Sadly, even Haiti’s earthquake has proven to be an occasion for media manipulation. On Saturday, the president and his two immediate predecessors in office outlined forthcoming efforts by Bush and Bill Clinton to facilitate contributions to Haitian relief. Those efforts deserve media and public support. But they also keep questions embarrassing to all three men from being asked.

At a time when the US maintains city-sized armies thousands of miles away in Iraq and Afghanistan, why is it so difficult to help an island that is only a 1.5 hour flight from Miami? Given Haiti’s longstanding poverty, the beating it has taken from hurricanes in recent years, and its location in what many Americans still call this country’s “backyard,” why did help for Haiti have to wait until the wrath of God cut down at least 50,000 people and left what the United Nations estimates to be more than 300,000 others homeless and starving? Did Haiti’s lack of resources and the unimportance of its commerce help cause the delay? Perhaps most troubling is the question of when the task of aiding Haiti will be deemed completed. Restoring the island to its pre-earthquake position would still leave it poor and devoid of opportunity. Is that a just outcome after years of American neglect?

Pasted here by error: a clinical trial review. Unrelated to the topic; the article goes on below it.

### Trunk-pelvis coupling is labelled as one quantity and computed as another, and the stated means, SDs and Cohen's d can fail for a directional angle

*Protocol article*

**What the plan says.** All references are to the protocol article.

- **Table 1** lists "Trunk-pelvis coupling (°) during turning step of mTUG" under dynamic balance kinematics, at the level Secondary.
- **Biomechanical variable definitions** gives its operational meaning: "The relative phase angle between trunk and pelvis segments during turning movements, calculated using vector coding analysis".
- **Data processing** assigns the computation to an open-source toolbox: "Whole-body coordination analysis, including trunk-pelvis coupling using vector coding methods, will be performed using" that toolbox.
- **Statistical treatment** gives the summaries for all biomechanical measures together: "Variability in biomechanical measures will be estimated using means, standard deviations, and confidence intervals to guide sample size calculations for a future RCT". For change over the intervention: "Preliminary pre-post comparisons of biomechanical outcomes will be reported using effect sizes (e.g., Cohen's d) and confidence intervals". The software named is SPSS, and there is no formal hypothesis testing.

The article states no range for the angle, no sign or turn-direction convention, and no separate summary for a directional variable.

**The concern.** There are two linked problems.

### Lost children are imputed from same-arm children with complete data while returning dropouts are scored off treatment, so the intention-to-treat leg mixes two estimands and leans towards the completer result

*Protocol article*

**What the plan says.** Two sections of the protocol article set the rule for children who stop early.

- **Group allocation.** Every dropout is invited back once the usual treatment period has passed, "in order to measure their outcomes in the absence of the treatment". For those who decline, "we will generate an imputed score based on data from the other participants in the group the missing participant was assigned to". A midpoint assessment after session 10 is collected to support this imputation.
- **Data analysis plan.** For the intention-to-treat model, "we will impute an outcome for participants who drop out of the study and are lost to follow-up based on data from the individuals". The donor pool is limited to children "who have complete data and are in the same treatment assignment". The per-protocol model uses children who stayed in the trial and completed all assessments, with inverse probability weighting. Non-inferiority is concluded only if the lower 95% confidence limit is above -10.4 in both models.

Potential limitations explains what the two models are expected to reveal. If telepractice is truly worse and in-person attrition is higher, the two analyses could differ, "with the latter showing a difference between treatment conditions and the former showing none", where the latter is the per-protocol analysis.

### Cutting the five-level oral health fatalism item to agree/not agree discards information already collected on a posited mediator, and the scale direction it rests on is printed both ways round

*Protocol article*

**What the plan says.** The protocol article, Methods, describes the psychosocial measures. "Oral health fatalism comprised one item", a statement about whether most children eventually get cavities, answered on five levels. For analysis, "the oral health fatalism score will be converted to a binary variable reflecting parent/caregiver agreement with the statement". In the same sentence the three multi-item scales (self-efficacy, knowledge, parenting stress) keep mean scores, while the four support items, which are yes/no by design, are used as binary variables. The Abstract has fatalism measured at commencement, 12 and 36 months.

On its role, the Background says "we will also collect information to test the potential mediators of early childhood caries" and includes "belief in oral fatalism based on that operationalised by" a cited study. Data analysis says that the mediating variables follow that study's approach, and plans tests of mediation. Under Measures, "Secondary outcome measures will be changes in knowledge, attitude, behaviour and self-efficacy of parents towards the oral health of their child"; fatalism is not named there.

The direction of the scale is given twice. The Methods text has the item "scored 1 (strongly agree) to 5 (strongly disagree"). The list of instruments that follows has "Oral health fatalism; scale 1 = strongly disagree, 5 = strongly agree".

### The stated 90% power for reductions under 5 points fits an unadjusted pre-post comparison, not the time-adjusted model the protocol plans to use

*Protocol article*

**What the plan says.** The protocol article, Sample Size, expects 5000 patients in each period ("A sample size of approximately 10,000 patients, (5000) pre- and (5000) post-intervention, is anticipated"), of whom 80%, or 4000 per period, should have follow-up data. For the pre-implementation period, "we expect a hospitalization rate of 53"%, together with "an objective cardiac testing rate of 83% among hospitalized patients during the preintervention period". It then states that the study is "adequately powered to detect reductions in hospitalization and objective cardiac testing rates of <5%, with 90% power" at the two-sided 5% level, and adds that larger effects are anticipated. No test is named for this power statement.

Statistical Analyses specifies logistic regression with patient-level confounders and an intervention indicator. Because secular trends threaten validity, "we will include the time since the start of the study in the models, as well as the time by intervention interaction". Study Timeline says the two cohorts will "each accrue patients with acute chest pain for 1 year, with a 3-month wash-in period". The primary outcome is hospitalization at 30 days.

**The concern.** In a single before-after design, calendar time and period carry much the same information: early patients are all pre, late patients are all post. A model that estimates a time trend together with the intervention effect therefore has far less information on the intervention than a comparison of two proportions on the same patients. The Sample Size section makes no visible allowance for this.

Unlike, say, banker relief or invaded-country relief, it will be hard for Americans to make money on Haitian relief. Bipartisanship is easy to maintain when no pie exists to be divvied up. But while elite posturing may mask troubling questions, it won’t help Haitians waiting for American resources to be mobilized on their behalf. For once, it seems appropriate to cheer on politicians’ fundraising, because for many Haitians, a real Doomsday Clock approaches midnight.